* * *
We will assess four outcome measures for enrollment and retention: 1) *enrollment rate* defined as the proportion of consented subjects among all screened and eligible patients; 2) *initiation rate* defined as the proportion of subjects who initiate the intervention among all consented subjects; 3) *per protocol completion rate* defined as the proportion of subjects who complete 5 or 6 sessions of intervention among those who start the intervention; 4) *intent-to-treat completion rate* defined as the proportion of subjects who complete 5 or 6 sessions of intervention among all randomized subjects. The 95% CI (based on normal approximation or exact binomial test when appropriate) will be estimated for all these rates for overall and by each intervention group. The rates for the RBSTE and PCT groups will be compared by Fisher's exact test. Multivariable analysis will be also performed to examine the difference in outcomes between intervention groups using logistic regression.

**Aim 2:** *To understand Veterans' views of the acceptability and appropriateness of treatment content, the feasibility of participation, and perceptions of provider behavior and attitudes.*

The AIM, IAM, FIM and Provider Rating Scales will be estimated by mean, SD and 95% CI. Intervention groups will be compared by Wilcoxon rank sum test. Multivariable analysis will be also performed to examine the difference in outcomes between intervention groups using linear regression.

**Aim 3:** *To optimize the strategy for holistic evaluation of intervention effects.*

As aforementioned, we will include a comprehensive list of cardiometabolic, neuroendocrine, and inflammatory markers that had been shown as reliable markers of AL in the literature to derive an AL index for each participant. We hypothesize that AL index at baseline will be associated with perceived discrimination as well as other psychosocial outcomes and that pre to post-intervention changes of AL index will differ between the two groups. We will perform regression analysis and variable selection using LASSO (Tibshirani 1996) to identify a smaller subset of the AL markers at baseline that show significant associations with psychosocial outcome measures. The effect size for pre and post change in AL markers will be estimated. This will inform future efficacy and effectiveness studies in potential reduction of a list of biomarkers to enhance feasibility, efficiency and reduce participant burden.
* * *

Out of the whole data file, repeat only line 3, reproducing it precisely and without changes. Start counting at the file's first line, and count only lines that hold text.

The AIM, IAM, FIM and Provider Rating Scales will be estimated by mean, SD and 95% CI. Intervention groups will be compared by Wilcoxon rank sum test. Multivariable analysis will be also performed to examine the difference in outcomes between intervention groups using linear regression.